It is always a good idea to review the terms of your annuity contract with a licensed insurance agent. If you are past your surrender charge period, a tax-free 1035 Exchange can allow you to enjoy the benefits of a new annuity at any time with no cost to you.


If an exchange would incur fees, such as surrender chargers or Market Value Adjustments (MVAs), you need to fully understand all of the costs involved to determine if it could benefit you to start a new annuity at that time.

When your current annuity matures, this is the most efficient and safest way to do business. With a direct company-to-company 1035 Exchange, no one can provide “Broken Dreams.”

In conclusion, you are establishing a paper trail that is easy to follow and highly regulated by the State Insurance Department. Properly placed annuities historically offer one of the safest places to hold your savings. Just asking questions is not enough. Remember, it is up to you to do your homework, because it is your money and no one cares more about your money than you. It’s always worth your time to confirm your decisions, providing peace of mind for you and your family. An annuity is a contract, and whenever you enter into a contract, remember: caveat emptor.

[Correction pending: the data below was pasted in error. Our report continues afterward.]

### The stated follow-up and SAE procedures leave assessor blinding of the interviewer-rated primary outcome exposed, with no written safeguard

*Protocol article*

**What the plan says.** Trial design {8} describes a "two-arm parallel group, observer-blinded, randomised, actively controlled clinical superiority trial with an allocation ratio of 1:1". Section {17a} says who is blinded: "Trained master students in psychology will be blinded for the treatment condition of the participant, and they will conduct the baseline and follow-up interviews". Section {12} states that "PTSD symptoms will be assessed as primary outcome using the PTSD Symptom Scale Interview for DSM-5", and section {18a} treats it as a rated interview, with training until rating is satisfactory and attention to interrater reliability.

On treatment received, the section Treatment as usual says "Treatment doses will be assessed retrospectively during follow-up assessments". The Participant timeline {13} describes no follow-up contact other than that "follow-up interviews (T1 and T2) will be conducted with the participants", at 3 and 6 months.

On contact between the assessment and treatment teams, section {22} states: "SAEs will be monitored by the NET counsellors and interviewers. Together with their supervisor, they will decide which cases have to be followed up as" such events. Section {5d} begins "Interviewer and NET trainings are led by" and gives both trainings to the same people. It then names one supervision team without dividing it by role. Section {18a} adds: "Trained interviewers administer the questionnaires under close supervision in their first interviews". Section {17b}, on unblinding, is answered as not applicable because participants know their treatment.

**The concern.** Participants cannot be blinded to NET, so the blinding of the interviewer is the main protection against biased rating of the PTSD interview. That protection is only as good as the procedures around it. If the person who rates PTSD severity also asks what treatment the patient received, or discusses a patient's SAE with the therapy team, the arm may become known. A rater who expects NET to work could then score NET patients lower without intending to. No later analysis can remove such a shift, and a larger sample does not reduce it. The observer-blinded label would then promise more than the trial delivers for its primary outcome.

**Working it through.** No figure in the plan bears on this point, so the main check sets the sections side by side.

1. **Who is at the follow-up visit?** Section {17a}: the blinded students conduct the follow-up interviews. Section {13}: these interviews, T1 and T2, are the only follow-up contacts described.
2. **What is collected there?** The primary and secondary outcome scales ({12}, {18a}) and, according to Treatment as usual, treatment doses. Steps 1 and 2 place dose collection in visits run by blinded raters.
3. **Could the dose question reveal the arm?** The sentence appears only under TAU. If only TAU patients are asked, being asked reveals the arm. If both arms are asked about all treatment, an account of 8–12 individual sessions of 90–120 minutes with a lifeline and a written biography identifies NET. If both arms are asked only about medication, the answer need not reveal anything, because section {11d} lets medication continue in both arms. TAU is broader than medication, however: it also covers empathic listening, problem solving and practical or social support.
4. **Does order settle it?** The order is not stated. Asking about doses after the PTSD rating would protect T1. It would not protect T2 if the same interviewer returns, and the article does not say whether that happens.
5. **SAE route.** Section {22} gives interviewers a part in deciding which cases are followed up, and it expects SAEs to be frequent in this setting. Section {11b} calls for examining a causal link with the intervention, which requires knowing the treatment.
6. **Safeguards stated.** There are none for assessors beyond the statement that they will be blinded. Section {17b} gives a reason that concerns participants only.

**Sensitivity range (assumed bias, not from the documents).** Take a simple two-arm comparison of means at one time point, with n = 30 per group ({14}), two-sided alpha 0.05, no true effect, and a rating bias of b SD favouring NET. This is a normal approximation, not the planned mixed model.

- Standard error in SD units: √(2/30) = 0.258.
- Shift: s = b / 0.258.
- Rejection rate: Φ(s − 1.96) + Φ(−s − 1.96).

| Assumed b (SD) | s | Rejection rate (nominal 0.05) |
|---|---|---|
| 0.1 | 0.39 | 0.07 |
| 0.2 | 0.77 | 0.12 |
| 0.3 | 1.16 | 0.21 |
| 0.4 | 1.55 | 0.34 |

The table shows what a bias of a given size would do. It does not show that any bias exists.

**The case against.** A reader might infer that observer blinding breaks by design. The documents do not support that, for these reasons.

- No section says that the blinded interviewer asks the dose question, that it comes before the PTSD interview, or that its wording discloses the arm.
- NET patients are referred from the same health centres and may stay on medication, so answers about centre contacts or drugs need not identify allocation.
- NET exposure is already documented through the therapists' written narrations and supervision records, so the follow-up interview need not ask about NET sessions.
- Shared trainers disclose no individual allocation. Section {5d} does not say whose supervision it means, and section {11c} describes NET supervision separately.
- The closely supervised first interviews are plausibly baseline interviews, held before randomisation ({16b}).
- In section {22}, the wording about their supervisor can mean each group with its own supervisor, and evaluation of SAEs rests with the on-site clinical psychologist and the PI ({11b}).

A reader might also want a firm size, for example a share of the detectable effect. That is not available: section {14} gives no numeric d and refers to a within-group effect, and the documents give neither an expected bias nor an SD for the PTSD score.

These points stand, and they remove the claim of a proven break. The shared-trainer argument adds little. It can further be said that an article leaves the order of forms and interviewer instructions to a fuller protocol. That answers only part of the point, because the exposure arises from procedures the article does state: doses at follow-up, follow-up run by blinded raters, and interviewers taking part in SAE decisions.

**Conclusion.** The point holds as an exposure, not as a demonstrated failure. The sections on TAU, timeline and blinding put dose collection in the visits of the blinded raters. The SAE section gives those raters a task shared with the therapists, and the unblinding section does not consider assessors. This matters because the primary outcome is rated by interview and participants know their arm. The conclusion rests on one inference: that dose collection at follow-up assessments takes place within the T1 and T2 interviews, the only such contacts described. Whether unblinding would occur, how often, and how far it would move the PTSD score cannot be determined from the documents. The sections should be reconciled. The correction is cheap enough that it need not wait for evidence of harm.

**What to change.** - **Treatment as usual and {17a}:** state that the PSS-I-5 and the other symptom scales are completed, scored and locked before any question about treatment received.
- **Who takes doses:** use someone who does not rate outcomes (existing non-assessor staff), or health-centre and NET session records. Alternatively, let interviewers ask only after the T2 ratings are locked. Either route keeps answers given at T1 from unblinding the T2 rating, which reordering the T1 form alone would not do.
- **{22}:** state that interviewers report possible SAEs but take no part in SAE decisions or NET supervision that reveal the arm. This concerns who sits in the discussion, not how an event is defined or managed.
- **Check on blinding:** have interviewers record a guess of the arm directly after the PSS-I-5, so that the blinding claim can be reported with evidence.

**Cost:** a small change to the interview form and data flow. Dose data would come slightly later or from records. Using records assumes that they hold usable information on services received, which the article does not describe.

To protect yourself:

  • Always request a copy of your original application paperwork for your agent, including the transfer paperwork.
  • Always personally call the insurance company and ask for the new business department to confirm the receipt of your funds and account number(s).
  • Keep all related forms and the original policy in a safe place.

About the Author:

Kevin Gilmartin has been a licensed insurance agent for over 25 years. He is a Registered Federal Benefits Advisor who specializes in helping his private and federal sector clients use their TSP, IRA or 401k plans to set up their Personalized Retirement Income Plan for when they retire.

Kevin works with clients in the Denver Front Range and surrounding suburbs. To contact him, call (720) 499-8689 or visit to learn more.


Annuity123 does not offer insurance, investment, or tax advice.  You should always seek the guidance of qualified and licensed professionals concerning your personal insurance, investment, or tax matters.  Annuity123 is simply a platform allowing retirement planning professionals to help educate the community on various retirement planning topics.  Annuity123 does not directly support or take responsibility for ensuring the accuracy of the content displayed in the articles themselves or any feedback that may get added in the Comments section from the community.